Flashcards in Crash course: All models + geography Deck (64):
Why does the birth rate fall in later stages of the DTM?
The birth rate gradually falls to match the new social structure
What diseases are common in later stages of the Epidemiologic Transition Model?
In later stages, diseases once thought eradicated reappear as more-developed societies come into easier contact with less-developed regions struggling with the more primitive diseases (like smallpox and the bubonic plague)
What's the leading cause of death in later stages of the ETM?
Diseases associated with old age (heart disease, etc)
When applied as to migration, what does the Gravity Model of Spatial Interaction state?
That larger and closer places attract more migrants than do smaller and further places
According to the Zelinsky Model of Migration Transition, when is the most international migration seen?
The most international migration is seen in stage 2 of the DTM because people become more mobile as industrialization develops
Summarize Ravenstein's Laws of of Migration
Push and pull factors, multiple step migration, better economic opportunities is usually the reason for migration, for every migration stream there's a counter stream, different factors such as gender, age, and socioecomomic level can all play a role in whether someone migrates or not
What does the Von Thunen Model explain and predict?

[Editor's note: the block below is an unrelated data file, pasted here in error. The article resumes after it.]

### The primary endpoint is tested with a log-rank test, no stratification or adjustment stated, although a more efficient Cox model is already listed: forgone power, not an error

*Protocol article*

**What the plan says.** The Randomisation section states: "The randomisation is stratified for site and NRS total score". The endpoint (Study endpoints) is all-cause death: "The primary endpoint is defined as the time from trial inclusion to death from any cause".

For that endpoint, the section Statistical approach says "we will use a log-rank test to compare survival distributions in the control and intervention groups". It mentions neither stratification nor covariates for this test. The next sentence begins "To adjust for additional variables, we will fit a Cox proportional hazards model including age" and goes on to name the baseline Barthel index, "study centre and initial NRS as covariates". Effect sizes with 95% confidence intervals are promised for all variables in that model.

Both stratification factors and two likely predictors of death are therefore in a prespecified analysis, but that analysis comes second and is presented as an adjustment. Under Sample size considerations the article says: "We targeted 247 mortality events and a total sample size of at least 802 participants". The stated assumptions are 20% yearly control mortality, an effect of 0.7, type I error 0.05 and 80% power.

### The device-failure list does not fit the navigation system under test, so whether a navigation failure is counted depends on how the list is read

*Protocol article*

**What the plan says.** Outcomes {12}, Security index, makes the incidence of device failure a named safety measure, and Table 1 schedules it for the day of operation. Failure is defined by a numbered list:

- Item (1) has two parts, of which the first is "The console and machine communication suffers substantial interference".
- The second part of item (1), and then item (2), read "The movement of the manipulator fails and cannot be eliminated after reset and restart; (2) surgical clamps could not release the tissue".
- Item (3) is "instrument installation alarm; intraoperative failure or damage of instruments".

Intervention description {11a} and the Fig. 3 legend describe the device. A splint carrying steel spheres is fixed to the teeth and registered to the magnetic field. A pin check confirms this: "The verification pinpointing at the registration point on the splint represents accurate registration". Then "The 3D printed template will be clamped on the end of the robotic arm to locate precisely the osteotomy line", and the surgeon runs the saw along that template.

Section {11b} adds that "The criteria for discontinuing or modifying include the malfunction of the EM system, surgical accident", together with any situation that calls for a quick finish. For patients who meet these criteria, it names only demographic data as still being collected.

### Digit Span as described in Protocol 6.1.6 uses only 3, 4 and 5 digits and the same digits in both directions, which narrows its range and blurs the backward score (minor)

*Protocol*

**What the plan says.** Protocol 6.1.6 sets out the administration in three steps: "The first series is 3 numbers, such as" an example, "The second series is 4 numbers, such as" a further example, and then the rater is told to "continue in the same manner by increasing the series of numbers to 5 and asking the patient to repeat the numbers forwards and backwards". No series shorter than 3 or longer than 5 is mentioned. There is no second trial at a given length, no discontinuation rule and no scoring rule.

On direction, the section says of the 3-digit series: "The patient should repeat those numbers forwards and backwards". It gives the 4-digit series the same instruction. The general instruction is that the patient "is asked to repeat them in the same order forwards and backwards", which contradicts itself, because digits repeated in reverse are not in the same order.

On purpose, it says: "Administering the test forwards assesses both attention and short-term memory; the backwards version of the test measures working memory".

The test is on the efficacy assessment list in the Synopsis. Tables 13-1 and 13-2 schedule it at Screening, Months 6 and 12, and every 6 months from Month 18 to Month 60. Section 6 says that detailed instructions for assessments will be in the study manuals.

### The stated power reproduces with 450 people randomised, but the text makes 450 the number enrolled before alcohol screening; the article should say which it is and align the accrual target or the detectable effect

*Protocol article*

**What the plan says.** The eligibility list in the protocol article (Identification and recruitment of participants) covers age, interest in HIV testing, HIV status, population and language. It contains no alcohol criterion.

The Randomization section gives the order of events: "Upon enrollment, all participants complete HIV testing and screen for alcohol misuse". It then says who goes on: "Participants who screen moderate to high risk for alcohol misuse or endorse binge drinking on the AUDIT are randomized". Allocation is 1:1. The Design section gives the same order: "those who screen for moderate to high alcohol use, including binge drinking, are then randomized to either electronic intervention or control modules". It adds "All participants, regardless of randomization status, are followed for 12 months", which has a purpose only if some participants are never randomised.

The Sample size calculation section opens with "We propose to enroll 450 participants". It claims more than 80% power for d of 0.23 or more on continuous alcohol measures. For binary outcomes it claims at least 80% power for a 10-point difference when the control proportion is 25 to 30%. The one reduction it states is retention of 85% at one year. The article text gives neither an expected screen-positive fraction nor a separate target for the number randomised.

This model explains and predicts agricultural land use patterns in a theoretical state by varying transportation costs. It predicts that more-intensive rural land use is closer to the marketplace, and more-extensive rural land use is further from the cities marketplace. (these rural land use zones are divided in the model into concentric rings).
What does Weber's Least Cost Theory explain and predict?
It predicts where industry will locate based on cost analysis of transportation, labor, and agglomeration factors. This theory assumes that industry will located based on the desire to minimize production costs and thus maximize profits.
What are some drawbacks of Weber's Least Cost Theory?
Drawbacks include its assumption of an immobile and equal labor force
*Describe Hotelling's Theory of Locational Interdependance
This theory asserts that an industry's locational choices are heavily influenced by the location of their chief competitors and related industries. (In other words, industries do not make isolated decisions on locations without considering where other related industries exist)